Criminals who use the Internet to fuel their illegal activities are becoming increasingly organised, with some adopting strategies from the corporate world to further their illicit gains.
The news comes with the release of the Cisco 2009 Midyear Security Report, which details the tactics used by modern internet criminals in the commission of a variety of attacks such as the breach of corporate computer network and web site security, and the theft of personal information and funds.
For example, online criminals exploit current events to help spread viruses. When the story of the outbreak of ‘swine flu’ began to emerge throughout the world in April 2009, criminals quickly distributed emails promising preventative drugs to encourage unwitting recipients to click on harmful links that could either spread viruses or attempt to ‘phish’ for personal information such as card payment details by purporting to be a legitimate pharmacy site.
The report also details a practice known as ‘spamdexing’ where Internet criminals load websites with key words that are commonly searched for in search engines so as to entice great volumes of search traffic – a technique borrowed from the marketing world where it is known as ‘search engine optimisation’. Such sites typically offer downloads which appear to be legitimate software but in fact disguise malware such as viruses or ‘Trojan horses’, capable of passing partial or full control of a user’s machine to a third party.
While some attackers are adopting modern corporate strategies, some malware creators are tracking security efforts and releasing new strains to circumvent detection and prevention. For example, despite its detection in November 2008, the Conficker worm, which began infecting computer systems late last year by exploiting a Windows operating system vulnerability, continues to spread, with several million computer systems infected as of June 2009.
However, the report also warns against complacency towards some ‘old school’ threats that can be just as complex and rife as newer threats. For example, while many internet users are now aware of the danger of clicking on a suspicious link or attachment in an unsolicited email, the growth in popularity of social networking has made it easier for such attacks to spread as users are more willing to access content that appears to be endorsed by people they know and trust. As such, computer security and computer forensic experts need to be looking in new places to uncover old threats.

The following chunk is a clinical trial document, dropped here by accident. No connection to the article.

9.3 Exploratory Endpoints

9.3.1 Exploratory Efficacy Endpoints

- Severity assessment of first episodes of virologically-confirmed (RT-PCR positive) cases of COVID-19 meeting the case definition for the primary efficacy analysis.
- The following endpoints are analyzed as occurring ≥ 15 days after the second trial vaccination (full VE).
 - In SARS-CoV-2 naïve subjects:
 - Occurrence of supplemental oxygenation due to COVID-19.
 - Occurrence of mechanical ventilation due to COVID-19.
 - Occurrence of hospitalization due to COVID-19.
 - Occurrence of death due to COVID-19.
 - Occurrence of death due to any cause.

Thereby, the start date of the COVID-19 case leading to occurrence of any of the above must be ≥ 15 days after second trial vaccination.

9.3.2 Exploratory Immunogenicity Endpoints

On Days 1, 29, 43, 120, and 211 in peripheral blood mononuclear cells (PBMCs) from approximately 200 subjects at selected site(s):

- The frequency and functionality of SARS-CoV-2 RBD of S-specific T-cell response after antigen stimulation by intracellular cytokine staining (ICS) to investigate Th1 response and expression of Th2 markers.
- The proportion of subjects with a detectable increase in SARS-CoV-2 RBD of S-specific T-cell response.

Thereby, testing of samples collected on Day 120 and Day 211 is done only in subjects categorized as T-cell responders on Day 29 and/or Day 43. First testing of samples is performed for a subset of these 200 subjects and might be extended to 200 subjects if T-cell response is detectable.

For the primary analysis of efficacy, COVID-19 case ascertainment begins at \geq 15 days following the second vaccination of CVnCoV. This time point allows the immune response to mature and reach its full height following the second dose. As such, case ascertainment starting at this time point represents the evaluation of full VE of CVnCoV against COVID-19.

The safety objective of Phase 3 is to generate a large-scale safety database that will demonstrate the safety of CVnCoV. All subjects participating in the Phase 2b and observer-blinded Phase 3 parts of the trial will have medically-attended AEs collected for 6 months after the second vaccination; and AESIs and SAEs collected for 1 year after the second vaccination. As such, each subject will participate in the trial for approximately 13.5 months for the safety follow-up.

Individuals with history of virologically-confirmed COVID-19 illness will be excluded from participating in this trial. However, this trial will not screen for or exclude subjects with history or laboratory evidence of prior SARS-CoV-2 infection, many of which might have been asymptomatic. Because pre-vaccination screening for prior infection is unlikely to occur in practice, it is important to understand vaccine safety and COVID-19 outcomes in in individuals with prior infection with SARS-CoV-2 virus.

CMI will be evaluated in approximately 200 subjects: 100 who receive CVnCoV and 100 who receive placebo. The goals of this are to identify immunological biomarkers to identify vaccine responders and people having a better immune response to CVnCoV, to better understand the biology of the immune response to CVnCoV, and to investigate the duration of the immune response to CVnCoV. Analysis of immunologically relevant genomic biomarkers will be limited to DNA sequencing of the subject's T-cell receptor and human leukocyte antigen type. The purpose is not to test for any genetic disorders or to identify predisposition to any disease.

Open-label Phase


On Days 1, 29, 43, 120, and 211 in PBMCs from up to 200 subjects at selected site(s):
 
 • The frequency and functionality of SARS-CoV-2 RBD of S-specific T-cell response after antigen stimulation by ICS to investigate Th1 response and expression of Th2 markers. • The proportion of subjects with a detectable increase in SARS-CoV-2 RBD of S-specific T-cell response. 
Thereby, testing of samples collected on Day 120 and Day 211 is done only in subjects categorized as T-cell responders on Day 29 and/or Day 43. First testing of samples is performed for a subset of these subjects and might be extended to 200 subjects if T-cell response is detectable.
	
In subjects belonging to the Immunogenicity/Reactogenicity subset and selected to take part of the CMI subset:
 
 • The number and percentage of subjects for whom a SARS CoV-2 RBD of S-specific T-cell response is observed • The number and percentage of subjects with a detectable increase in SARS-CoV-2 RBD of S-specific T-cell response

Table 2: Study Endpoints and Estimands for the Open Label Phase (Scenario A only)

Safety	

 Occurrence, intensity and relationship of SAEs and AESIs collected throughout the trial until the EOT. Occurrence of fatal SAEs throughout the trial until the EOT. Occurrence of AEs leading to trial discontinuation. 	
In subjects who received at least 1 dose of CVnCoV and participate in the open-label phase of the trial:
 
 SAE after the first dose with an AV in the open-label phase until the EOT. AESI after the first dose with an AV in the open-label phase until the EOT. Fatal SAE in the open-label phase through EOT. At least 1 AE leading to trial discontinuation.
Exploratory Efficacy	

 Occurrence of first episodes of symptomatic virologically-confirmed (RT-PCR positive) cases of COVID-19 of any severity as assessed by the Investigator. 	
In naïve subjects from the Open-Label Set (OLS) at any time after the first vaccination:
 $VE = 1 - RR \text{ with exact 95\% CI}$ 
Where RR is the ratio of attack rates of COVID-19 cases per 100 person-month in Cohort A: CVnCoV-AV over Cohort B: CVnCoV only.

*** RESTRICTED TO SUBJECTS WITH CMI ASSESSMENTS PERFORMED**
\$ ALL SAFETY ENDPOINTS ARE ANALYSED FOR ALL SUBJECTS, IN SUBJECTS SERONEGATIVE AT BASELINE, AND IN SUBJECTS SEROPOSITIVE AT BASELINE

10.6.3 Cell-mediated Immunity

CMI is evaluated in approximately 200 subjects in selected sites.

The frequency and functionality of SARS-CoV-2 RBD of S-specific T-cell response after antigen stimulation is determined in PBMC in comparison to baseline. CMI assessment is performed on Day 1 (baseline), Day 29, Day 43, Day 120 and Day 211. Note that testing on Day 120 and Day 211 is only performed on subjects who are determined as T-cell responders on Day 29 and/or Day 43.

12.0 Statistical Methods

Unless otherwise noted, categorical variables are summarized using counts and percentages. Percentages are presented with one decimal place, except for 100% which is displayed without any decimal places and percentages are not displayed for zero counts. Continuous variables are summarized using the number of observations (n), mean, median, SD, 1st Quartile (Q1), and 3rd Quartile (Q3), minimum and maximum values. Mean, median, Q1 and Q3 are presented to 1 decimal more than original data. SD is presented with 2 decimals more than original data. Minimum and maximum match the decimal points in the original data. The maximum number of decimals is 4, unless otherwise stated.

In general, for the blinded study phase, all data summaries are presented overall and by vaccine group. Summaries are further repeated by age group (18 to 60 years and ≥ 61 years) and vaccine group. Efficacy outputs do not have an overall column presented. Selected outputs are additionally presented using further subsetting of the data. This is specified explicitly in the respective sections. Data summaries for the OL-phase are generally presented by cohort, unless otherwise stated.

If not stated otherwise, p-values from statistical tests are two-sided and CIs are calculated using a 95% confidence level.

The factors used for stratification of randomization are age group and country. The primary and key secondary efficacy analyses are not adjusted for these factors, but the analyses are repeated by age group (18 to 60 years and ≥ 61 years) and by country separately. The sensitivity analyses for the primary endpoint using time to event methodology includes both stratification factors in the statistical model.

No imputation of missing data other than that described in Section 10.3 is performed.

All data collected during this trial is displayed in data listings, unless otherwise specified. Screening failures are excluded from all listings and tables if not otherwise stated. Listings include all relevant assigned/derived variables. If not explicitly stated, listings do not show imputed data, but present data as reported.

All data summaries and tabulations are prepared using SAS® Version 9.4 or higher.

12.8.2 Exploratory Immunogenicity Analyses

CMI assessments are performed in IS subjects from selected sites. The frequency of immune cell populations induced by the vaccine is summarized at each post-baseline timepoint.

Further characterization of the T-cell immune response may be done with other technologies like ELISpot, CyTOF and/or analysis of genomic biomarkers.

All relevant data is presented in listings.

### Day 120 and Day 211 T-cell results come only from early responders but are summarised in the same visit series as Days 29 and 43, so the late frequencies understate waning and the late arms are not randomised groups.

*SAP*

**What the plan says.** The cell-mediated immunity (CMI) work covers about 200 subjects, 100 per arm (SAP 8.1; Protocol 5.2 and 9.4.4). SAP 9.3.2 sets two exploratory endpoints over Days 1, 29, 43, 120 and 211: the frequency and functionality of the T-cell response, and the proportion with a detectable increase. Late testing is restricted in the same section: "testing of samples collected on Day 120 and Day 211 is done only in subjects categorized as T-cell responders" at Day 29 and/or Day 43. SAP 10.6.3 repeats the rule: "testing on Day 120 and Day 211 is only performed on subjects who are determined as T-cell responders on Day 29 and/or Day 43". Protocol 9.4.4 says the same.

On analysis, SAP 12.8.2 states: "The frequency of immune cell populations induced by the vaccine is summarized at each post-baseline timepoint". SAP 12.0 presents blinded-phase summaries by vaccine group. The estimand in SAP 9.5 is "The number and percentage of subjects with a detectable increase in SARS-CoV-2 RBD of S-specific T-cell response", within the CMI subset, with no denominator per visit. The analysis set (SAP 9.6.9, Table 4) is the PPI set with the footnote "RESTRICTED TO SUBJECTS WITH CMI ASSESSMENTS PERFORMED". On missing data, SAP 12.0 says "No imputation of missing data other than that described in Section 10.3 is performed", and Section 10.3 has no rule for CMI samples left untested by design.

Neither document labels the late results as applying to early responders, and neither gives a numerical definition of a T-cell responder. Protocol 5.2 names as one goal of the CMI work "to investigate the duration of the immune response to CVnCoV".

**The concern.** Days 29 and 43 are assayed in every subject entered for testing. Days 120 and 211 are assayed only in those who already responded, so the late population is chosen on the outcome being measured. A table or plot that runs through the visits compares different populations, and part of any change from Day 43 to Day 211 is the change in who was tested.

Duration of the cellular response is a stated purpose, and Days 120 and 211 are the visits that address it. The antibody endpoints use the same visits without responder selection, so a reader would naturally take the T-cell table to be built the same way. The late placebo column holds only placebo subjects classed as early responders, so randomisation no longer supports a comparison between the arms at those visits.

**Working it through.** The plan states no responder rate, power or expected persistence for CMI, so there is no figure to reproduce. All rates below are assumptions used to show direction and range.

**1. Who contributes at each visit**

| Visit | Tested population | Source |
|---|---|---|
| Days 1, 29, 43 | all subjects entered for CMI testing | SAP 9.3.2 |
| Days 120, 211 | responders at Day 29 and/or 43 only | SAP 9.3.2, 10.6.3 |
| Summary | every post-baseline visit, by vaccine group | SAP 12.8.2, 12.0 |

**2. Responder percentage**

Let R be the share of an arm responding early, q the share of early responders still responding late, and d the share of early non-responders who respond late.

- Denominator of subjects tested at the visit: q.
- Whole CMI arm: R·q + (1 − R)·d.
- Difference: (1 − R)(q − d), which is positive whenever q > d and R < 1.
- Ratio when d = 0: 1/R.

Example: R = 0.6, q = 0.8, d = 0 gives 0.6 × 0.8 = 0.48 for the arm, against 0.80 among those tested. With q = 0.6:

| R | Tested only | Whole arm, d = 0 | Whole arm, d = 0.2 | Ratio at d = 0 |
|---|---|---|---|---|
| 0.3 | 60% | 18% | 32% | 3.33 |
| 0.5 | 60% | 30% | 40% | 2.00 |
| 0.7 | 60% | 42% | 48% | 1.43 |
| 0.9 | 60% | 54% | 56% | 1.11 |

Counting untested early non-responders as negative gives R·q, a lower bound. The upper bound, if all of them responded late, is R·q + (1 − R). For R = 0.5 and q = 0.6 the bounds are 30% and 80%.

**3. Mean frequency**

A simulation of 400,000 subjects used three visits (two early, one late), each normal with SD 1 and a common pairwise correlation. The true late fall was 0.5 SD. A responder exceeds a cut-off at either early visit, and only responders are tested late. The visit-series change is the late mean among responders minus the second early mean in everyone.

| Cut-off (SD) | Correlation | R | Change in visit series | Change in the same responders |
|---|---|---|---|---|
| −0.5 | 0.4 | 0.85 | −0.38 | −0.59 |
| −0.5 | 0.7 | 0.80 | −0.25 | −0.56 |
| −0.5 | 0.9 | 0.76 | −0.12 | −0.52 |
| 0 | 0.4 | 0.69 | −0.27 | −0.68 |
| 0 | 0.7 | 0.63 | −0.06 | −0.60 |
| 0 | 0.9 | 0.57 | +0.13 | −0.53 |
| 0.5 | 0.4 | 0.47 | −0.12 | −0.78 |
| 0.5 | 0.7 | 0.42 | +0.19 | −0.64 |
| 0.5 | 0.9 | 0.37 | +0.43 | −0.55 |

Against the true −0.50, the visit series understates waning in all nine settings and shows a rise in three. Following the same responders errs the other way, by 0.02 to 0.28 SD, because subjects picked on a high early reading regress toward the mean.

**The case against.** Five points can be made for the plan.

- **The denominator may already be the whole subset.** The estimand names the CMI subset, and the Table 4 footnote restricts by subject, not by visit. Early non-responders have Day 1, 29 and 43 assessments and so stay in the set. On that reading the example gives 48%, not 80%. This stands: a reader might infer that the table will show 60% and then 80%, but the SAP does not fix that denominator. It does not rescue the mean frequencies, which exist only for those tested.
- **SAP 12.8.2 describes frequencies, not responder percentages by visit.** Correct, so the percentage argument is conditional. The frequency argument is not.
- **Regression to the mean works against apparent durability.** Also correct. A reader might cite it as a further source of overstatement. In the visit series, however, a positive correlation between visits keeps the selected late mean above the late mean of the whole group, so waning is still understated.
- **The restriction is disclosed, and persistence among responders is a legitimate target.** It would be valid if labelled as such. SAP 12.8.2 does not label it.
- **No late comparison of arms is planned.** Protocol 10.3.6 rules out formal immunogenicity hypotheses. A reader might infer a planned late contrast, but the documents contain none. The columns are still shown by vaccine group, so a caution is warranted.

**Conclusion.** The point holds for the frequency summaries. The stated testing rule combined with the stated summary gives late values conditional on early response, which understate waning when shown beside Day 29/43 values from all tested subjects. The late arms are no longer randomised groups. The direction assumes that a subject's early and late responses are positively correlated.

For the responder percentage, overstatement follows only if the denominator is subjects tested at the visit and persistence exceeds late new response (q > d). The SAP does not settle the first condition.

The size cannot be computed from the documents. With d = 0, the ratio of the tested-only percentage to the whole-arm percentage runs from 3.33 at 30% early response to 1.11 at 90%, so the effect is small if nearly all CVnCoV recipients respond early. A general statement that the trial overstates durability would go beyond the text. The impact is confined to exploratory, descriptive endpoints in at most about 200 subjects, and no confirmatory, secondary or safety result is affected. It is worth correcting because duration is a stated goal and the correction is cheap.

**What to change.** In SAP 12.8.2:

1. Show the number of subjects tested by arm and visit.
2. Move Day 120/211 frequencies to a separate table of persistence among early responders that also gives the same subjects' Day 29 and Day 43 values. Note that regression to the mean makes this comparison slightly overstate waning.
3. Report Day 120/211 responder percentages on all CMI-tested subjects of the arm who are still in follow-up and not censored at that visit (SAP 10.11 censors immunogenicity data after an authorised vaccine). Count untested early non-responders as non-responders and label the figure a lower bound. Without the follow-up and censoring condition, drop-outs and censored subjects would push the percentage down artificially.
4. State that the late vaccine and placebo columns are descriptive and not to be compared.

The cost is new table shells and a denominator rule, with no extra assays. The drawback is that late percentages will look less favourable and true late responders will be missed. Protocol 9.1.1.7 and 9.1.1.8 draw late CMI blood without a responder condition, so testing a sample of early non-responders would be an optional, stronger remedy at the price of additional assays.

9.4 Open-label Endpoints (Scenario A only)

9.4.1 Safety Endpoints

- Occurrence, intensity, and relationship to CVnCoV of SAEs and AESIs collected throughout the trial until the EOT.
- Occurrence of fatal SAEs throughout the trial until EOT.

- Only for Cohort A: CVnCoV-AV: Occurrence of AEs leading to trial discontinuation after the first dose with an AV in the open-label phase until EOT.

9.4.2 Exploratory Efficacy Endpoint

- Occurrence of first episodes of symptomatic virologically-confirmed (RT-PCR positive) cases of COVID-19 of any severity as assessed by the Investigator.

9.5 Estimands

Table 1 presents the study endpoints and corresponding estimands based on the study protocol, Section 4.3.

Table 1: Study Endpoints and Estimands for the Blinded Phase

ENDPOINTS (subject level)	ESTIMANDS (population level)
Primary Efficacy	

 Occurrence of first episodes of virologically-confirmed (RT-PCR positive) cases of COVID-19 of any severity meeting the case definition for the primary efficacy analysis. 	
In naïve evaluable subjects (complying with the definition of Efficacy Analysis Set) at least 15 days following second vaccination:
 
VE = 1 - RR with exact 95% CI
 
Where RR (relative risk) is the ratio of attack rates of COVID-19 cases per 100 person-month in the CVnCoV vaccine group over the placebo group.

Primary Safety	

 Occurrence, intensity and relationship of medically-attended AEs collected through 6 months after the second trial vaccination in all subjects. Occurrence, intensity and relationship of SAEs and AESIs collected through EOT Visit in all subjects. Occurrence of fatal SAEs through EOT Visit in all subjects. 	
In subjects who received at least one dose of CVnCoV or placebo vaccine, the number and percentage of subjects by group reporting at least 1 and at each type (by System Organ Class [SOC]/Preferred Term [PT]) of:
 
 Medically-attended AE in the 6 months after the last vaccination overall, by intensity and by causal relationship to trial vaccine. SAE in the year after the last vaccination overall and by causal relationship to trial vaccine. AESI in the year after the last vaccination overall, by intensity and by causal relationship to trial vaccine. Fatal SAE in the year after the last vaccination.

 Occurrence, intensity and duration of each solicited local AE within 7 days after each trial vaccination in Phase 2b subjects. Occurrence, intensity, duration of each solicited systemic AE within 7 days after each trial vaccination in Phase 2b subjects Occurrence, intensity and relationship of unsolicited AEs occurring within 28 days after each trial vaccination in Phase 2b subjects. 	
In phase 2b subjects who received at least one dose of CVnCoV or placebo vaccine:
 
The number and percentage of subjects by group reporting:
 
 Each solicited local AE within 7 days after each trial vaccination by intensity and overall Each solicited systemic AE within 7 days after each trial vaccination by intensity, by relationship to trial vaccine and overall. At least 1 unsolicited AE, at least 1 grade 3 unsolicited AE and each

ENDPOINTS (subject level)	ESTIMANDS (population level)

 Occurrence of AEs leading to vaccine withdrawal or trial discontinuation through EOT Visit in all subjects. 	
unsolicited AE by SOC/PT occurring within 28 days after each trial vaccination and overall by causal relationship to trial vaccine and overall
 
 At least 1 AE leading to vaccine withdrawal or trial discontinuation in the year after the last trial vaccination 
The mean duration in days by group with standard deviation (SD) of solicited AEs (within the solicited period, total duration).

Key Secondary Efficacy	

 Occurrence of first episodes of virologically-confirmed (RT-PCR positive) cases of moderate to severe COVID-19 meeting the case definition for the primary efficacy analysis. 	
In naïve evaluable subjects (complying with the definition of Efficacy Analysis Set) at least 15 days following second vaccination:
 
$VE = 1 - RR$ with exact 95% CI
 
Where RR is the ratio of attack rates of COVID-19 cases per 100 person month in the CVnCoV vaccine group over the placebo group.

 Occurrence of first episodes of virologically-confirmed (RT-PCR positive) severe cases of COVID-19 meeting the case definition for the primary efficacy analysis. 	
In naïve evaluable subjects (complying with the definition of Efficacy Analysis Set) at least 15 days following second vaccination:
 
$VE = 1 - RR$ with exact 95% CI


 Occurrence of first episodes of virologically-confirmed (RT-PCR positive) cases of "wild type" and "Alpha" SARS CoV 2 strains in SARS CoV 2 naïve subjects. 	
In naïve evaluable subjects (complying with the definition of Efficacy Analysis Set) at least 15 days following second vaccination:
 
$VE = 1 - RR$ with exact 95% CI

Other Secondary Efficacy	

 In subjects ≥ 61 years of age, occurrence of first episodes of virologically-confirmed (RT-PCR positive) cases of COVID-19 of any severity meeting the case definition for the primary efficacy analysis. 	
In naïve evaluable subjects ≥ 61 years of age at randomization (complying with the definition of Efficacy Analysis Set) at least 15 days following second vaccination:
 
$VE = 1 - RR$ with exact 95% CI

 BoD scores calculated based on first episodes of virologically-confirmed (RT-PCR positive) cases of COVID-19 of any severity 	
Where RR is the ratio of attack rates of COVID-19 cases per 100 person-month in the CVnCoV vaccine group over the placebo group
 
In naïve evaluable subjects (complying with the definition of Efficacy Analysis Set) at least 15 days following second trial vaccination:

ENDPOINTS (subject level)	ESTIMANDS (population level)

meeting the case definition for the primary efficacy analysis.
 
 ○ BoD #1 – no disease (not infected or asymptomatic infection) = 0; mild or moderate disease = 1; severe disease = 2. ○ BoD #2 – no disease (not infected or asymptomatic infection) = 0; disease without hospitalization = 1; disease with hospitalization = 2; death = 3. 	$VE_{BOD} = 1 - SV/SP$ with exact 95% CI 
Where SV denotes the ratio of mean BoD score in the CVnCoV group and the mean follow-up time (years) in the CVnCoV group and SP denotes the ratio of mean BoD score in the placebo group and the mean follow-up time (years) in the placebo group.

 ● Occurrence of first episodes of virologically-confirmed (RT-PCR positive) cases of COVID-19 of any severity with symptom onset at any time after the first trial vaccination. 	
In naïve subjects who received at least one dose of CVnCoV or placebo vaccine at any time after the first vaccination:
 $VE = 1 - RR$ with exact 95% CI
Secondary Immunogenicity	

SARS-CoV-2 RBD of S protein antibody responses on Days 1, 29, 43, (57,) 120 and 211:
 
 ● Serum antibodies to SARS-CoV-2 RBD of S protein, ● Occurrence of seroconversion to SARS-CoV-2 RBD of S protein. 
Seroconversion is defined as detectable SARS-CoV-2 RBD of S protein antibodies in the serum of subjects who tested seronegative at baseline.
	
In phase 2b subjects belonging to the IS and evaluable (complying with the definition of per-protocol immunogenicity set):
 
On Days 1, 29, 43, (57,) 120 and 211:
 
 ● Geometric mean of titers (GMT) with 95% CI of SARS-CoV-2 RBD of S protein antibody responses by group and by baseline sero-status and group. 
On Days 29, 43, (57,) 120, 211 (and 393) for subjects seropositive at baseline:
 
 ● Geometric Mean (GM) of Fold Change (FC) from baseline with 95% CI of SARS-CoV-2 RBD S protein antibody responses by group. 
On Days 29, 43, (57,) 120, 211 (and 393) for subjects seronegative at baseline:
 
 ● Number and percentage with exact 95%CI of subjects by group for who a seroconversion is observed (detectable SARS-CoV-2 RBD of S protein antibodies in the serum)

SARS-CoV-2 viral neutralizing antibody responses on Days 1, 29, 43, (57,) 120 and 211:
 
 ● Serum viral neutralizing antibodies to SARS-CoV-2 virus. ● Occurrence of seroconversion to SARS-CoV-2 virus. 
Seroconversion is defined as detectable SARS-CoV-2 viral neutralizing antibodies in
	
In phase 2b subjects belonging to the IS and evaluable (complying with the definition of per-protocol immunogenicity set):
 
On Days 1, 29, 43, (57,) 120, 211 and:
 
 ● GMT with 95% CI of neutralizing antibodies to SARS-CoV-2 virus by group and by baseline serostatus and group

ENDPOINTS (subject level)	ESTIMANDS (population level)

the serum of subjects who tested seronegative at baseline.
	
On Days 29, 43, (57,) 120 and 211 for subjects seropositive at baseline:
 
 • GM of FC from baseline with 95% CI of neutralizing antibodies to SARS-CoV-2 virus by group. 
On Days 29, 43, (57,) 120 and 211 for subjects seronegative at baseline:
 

Patrick Peterson, Cisco fellow and chief security researcher said:
“Securing the Internet has long been a moving target as criminals develop increasingly sophisticated ways to breach corporate networks and obtain valuable personal data. What is striking in our latest findings is how, in addition to using their technical skills to cast a wide net and avoid detection, these criminals are also demonstrating some strong business acumen.
“They are collaborating with each other, preying on individuals’ greatest fears and interests, and increasingly making use of legitimate Internet tools like search engines and the software-as-a-service model. Some also continue to succeed using well-documented methods that in recent years have been downplayed as threats given the preponderance of new tactics.
“With criminals being so quick to identify weaknesses both in online networks and in consumers’ psyches, businesses need to adopt ever more advanced ways to fight cybercrime and remain vigilant across all attack vectors.”